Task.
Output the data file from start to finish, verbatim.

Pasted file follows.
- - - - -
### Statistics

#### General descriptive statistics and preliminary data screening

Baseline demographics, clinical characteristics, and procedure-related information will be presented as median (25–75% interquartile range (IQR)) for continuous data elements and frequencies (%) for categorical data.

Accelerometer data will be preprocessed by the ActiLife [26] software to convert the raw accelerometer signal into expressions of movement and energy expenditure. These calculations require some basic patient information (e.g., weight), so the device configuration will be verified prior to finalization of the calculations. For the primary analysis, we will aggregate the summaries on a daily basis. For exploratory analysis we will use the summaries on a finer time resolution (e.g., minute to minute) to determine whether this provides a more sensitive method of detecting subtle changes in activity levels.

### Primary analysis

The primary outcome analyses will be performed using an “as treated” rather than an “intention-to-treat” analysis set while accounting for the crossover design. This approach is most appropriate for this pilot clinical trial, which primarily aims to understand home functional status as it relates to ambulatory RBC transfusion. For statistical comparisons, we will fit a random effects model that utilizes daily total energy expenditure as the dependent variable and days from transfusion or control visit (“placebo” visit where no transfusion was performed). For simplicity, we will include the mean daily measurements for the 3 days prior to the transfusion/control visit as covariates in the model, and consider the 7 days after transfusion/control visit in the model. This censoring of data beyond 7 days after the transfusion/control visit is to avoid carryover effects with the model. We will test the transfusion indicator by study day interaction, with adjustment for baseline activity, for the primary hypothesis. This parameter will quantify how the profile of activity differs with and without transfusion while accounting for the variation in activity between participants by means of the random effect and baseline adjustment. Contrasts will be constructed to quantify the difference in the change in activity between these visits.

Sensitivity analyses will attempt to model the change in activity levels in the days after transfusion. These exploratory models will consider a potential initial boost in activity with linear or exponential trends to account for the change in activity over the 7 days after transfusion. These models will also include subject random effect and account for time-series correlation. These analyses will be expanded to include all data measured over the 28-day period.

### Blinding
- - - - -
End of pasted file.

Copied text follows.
### Statistics

#### General descriptive statistics and preliminary data screening

Baseline demographics, clinical characteristics, and procedure-related information will be presented as median (25–75% interquartile range (IQR)) for continuous data elements and frequencies (%) for categorical data.

Accelerometer data will be preprocessed by the ActiLife [26] software to convert the raw accelerometer signal into expressions of movement and energy expenditure. These calculations require some basic patient information (e.g., weight), so the device configuration will be verified prior to finalization of the calculations. For the primary analysis, we will aggregate the summaries on a daily basis. For exploratory analysis we will use the summaries on a finer time resolution (e.g., minute to minute) to determine whether this provides a more sensitive method of detecting subtle changes in activity levels.

### Primary analysis

The primary outcome analyses will be performed using an “as treated” rather than an “intention-to-treat” analysis set while accounting for the crossover design. This approach is most appropriate for this pilot clinical trial, which primarily aims to understand home functional status as it relates to ambulatory RBC transfusion. For statistical comparisons, we will fit a random effects model that utilizes daily total energy expenditure as the dependent variable and days from transfusion or control visit (“placebo” visit where no transfusion was performed). For simplicity, we will include the mean daily measurements for the 3 days prior to the transfusion/control visit as covariates in the model, and consider the 7 days after transfusion/control visit in the model. This censoring of data beyond 7 days after the transfusion/control visit is to avoid carryover effects with the model. We will test the transfusion indicator by study day interaction, with adjustment for baseline activity, for the primary hypothesis. This parameter will quantify how the profile of activity differs with and without transfusion while accounting for the variation in activity between participants by means of the random effect and baseline adjustment. Contrasts will be constructed to quantify the difference in the change in activity between these visits.

Sensitivity analyses will attempt to model the change in activity levels in the days after transfusion. These exploratory models will consider a potential initial boost in activity with linear or exponential trends to account for the change in activity over the 7 days after transfusion. These models will also include subject random effect and account for time-series correlation. These analyses will be expanded to include all data measured over the 28-day period.

### Blinding